7 to point out spelling/grammar errors in posts about changing light bulbs
5 to flame the spell checkers
3 to correct spelling/grammar flames
6 to argue over whether it's "lightbulb" or "light bulb" ... another 6 to condemn those 6 as stupid
2 industry professionals to inform the group that the proper term is "lamp"
15 know-it-alls who claim they were in the industry, and that "light bulb" is perfectly correct
19 to post that this forum is about lamborghins and to please take this discussion to a lightbulb forum
11 to defend the posting to this forum saying that we all use light bulbs in our lamborghinis and therefore the posts are relevant to this forum
36 to debate which method of changing light bulbs is superior, where to buy the best light bulbs, what brand of light bulbs work best for this technique and what brands are faulty
7 to post URL's where one can see examples of different light bulbs
4 to post that the URL's were posted incorrectly and then post the corrected URL's
3 to post about links they found from the URL's that are relevant to this group which makes light bulbs relevant to this group
13 to link all posts to date, quote them in their entirety including all headers and signatures, and add "Me too"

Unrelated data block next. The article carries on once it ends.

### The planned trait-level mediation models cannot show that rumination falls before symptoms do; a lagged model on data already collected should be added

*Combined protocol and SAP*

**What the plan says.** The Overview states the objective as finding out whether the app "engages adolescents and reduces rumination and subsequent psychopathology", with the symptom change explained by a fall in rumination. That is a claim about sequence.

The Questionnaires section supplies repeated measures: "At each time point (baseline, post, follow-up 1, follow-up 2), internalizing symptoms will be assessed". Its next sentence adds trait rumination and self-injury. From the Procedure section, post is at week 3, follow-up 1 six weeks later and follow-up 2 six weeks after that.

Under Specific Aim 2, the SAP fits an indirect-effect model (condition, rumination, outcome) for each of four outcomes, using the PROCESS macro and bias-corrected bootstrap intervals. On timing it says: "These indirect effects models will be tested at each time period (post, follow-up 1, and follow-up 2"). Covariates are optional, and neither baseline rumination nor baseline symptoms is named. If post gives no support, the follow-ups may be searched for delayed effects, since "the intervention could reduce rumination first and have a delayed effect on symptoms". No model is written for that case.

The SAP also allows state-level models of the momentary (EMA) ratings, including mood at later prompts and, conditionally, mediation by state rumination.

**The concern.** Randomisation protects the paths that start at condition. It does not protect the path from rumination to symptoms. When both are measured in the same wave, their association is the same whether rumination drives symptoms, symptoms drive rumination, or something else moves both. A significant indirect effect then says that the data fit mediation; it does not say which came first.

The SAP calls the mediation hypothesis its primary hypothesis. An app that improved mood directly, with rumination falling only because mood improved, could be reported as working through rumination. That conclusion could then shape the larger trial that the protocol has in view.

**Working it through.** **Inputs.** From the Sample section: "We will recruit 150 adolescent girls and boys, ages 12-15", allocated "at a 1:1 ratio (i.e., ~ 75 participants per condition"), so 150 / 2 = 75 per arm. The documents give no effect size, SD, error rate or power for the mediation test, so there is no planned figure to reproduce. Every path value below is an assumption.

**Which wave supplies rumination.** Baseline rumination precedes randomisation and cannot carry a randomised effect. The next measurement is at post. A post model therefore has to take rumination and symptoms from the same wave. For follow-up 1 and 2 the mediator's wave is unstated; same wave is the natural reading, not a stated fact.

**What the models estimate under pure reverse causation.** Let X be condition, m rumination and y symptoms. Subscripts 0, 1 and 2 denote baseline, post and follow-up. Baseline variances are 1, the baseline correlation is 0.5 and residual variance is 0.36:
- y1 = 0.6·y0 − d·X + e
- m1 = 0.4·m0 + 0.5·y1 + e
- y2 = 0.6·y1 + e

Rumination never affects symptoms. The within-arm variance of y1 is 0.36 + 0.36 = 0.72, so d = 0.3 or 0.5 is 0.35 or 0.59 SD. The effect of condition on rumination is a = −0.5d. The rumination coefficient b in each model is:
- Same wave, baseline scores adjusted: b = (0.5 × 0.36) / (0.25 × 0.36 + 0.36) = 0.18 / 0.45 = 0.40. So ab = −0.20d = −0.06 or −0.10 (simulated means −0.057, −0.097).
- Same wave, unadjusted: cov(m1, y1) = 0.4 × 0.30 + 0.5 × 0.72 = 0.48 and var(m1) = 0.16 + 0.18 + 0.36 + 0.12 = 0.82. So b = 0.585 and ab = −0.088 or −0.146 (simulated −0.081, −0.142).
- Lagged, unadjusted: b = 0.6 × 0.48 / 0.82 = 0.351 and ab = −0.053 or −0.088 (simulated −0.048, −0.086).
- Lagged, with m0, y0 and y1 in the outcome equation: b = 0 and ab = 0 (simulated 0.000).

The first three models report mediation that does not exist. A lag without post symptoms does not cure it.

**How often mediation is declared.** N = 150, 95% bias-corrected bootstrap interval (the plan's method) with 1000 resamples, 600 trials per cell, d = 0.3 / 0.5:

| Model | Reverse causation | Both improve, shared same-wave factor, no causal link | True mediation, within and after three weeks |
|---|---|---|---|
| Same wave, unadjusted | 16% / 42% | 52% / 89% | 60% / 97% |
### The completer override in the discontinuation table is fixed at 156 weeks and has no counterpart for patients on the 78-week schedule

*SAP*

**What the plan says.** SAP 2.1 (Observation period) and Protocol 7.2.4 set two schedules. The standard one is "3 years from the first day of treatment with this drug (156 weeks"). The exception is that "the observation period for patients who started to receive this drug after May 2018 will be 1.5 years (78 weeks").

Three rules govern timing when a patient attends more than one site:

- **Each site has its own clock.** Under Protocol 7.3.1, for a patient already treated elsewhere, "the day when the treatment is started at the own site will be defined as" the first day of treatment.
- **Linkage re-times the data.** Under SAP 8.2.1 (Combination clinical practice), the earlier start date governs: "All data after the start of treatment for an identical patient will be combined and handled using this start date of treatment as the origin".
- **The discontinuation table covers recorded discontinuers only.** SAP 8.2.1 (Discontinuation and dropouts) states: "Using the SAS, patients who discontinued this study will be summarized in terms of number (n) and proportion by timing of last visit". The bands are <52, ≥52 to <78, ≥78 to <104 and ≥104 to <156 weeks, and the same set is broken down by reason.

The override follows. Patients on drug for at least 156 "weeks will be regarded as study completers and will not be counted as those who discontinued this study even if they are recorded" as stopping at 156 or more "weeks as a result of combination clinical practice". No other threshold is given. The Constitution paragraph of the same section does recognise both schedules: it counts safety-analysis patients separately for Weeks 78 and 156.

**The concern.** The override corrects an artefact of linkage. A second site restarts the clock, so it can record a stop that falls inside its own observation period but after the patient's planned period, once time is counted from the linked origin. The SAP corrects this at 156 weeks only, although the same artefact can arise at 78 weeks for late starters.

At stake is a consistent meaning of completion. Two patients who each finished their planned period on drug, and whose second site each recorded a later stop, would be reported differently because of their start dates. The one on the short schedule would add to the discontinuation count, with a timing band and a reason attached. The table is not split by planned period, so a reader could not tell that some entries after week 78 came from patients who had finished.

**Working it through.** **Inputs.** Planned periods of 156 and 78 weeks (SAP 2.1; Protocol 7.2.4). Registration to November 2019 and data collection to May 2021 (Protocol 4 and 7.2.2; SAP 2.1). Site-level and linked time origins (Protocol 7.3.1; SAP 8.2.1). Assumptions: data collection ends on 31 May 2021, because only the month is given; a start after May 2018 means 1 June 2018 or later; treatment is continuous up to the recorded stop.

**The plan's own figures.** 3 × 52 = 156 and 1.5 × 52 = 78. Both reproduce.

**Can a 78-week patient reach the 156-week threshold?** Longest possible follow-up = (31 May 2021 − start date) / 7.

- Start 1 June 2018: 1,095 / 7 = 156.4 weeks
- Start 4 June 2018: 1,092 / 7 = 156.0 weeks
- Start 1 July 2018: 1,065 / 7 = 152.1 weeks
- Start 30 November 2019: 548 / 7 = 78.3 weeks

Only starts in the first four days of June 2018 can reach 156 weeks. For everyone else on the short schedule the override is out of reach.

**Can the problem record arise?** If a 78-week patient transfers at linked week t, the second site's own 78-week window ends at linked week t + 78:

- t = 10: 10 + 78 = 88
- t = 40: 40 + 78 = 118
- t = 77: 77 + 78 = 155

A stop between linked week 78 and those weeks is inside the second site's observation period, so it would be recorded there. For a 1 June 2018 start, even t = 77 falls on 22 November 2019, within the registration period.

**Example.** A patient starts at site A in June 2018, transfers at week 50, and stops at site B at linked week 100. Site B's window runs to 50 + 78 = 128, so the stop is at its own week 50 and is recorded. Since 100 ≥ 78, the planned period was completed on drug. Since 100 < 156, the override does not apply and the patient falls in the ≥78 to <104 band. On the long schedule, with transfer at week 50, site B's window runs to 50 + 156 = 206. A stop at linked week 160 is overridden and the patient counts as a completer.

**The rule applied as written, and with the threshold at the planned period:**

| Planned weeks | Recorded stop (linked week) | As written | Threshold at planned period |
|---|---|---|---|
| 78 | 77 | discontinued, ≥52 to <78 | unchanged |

5 to post to the group that they will no longer post because they cannot handle the light bulb controversy
4 to say "didn't we go through this already a short time ago?"
13 to say "do a Google search on light bulbs before posting questions about light bulbs"
1 forum lurker to respond to the original post 6 months from now and start it all over again.

you know a little bit about Miura bulls.
1971 Bullfight poster from Plaza de Toros at Toledo
6 magnificent  bulls are from the  Don Eduardo Miura breed and recieve top billing. Below are the three courageous bullfighters

clips from various websites are below in random order

LINARES July 4th 1947 -  "The Bulls of Death" - The Miura Bulls (Don Eduardo Miura) - So called because they had been responsible for the deaths of many of Spain's great Matadors . Manolete's second bull and the 1,004th of his career was small and black its name Islero. It had one small defect. It had very bad eyesight and tended to chop with its right horn.  His manager begged with him to finish this bull off quickly .  In the final act Manolete slowly, deliberately pushed the sword deep up to its hilt, Islero jerked his right horn up into the matador's groin cutting his femoral artery. As the Banderillos carried the dying hero to the infirmary, the stunned crowd rose to applaud.